Friday, February 23, 2007

GM and Chrysler eye partnership

Friday, February 16, 2007
GM and Chrysler eye partnership
If firms reach deal on making large SUV together, it would be first for U.S. automakers.
Josee Valcourt / The Detroit News

The Chrysler Group is in talks with crosstown competitor General Motors Corp. to jointly produce vehicles, including a large SUV similar in size to the Chevrolet Tahoe.

The maker of Dodge, Chrysler and Jeep cars and trucks has been in talks with GM for more than six months, said a person familiar with the plans, which have been described as advanced but not final.

"It's an example of a strategic partnership," the person said.

More strategic partnerships and joint projects were key ingredients in the restructuring plan that Chrysler CEO Tom LaSorda detailed on Wednesday in response to the automaker's $1.5 loss in 2006.

The Auburn Hills automaker is cutting production and 13,000 jobs.

If a deal is struck between Chrysler and GM, it would be the first joint effort between domestic automakers to build vehicles. There have been alliances with foreign makers. Ford Motor Co. once built Nissan Quest minivans for the Japanese automaker and Chrysler plans to build Volkswagen AG minivans at its plants.

GM and Chrysler also are exploring sharing small cars developed by GM's South Korea-based unit, GM Daewoo Auto & Technology, according to a report by the Wall Street Journal.

A GM spokesman wouldn't confirm Thursday any plans with Chrysler.

"We frequently discuss issues of mutual interest with other companies," GM spokesman Tom Wikinson said. "In many cases these discussions don't lead anywhere."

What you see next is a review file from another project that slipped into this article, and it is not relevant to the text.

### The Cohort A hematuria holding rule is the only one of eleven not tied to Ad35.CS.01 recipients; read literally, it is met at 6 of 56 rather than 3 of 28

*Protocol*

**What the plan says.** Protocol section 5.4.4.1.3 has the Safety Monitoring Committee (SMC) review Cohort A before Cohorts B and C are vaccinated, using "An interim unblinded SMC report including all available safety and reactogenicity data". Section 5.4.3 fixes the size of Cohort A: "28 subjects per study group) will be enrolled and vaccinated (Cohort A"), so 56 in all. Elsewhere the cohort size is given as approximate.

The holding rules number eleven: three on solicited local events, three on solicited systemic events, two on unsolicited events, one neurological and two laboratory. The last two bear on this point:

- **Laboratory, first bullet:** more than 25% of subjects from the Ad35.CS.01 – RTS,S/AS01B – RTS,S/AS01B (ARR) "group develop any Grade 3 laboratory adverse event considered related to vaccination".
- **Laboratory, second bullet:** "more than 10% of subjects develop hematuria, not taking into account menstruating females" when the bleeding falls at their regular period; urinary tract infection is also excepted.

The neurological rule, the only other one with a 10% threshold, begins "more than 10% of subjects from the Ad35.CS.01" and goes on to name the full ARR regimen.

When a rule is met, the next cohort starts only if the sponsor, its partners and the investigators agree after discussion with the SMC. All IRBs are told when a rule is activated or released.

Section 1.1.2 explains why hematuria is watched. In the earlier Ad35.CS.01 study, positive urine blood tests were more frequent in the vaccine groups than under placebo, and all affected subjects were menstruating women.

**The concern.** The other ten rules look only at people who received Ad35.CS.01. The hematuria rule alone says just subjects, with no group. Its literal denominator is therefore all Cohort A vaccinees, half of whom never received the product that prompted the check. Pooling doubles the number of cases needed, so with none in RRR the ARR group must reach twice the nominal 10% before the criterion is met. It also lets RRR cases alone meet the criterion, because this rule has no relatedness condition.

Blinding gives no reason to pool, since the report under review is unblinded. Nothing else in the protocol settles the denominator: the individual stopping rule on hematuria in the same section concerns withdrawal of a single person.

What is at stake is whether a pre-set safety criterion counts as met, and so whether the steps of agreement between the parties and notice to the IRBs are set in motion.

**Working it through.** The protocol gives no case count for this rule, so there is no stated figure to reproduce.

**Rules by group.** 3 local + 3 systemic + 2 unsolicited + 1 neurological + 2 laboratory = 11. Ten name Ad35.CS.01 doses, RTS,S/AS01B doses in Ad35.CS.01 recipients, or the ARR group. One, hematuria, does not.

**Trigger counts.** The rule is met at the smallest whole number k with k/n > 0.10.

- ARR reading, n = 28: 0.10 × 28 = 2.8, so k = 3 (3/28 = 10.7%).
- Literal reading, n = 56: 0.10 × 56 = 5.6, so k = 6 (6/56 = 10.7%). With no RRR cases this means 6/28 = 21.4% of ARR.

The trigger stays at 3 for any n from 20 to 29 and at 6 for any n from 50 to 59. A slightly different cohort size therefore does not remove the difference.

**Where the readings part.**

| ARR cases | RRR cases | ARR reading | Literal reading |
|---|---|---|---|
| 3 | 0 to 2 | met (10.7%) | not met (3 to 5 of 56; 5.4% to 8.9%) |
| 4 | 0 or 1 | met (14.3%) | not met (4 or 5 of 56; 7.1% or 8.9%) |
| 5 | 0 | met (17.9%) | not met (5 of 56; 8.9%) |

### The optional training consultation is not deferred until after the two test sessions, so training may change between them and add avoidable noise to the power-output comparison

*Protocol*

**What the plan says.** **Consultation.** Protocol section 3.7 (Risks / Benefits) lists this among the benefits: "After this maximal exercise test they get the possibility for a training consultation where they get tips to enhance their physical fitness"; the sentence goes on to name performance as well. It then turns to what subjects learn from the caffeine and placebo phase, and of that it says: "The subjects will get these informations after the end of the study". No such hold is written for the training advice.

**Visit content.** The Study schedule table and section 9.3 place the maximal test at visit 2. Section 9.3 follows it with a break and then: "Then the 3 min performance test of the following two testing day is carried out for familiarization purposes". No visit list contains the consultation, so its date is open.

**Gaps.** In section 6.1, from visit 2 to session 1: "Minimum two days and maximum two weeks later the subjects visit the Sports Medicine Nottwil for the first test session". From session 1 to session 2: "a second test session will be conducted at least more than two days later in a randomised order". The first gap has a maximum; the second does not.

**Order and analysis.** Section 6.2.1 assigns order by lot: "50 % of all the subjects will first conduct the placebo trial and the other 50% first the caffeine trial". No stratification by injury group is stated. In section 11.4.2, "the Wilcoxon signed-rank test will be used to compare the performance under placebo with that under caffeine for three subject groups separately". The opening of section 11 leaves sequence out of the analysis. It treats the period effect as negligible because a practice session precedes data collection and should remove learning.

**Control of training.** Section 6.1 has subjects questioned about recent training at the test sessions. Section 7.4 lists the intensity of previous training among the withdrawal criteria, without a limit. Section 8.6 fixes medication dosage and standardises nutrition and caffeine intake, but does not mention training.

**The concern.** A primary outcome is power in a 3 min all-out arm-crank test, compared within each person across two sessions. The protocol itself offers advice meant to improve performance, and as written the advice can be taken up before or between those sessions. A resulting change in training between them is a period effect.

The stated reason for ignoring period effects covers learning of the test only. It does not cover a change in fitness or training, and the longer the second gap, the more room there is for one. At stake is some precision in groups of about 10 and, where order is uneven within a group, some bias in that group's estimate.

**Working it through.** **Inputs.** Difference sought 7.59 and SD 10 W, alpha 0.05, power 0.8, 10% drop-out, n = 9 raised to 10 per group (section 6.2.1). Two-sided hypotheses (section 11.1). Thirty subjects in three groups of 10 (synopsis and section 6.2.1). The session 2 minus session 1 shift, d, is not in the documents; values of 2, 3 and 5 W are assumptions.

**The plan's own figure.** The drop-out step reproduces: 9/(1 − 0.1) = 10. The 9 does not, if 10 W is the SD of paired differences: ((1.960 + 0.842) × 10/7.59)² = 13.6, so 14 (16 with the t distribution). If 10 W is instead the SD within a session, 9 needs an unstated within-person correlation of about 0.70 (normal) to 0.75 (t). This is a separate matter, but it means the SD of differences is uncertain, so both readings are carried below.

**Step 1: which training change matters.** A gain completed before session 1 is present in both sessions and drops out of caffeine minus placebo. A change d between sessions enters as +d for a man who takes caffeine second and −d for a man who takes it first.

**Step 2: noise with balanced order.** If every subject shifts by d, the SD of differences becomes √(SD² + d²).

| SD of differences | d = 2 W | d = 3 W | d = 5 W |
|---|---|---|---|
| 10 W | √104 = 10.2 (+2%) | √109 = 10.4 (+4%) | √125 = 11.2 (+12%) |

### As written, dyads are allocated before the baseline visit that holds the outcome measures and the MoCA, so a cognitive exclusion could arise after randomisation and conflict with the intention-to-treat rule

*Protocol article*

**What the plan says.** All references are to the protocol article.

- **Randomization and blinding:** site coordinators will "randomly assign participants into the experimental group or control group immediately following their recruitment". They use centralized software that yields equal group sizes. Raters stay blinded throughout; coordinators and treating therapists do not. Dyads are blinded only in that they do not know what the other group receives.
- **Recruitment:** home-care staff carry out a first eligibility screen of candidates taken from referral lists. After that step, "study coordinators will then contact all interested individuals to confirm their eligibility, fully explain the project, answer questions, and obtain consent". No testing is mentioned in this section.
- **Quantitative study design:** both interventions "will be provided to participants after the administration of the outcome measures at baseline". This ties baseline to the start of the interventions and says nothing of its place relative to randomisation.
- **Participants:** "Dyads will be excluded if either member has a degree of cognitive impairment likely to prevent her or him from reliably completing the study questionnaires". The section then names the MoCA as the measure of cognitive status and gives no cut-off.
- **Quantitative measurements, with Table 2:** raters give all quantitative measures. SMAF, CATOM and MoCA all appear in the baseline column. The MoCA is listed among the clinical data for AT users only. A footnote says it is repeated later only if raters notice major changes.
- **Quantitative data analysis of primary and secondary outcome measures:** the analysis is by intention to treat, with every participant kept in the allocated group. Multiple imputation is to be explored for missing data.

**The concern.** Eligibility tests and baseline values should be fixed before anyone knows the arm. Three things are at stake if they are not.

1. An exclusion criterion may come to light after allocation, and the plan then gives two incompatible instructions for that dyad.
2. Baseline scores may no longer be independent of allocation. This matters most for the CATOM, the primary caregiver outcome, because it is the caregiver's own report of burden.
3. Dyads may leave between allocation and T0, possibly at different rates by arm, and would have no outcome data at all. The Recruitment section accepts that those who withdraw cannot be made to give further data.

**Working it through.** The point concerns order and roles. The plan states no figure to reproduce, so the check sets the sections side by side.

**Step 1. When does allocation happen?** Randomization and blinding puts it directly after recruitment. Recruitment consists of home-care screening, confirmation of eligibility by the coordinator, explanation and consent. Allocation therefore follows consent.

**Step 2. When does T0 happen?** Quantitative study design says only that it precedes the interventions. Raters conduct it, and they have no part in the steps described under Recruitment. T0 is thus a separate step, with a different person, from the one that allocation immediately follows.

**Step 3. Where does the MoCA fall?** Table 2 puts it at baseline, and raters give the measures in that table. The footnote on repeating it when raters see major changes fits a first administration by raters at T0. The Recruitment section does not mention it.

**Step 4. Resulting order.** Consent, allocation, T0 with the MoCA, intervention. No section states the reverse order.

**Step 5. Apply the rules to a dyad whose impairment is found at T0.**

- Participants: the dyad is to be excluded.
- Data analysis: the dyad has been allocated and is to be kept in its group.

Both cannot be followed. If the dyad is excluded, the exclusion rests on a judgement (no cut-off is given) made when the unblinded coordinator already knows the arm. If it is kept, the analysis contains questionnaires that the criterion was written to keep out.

Though such collaborations help cut development and manufacturing costs, Chrysler's latest endeavor to add a large SUV to its truck-heavy lineup puzzled some analysts.

"I think it's crazy," said Erich Merkle, an analyst with Grand Rapids-based IRN Inc. "The reason why I say that is I don't have a problem with them maybe collaborating on a vehicle or maybe trying to combine some of their product developing resources to work on a common vehicle or common technology, but why a Suburban-type vehicle?

"Those vehicles have been so hard-hit. That's not exactly what the market is clamoring for."

Chrysler doesn't have a SUV in its lineup the size of a Chevrolet Tahoe or Suburban.

"It's missing, but is it necessary in today's auto environment," questioned Jeff Schuster, global forecasting analyst for Westlake Village, Calif.-based J.D. Power and Associates, which has an office in Troy.

Chrysler is in a joint venture with GM and luxury carmaker BMW to produce hybrid technology for the three companies. Chrysler also has a tentative deal with Chery Automobile Co. of China to build subcompact cars in China and sell them in North America and Europe.

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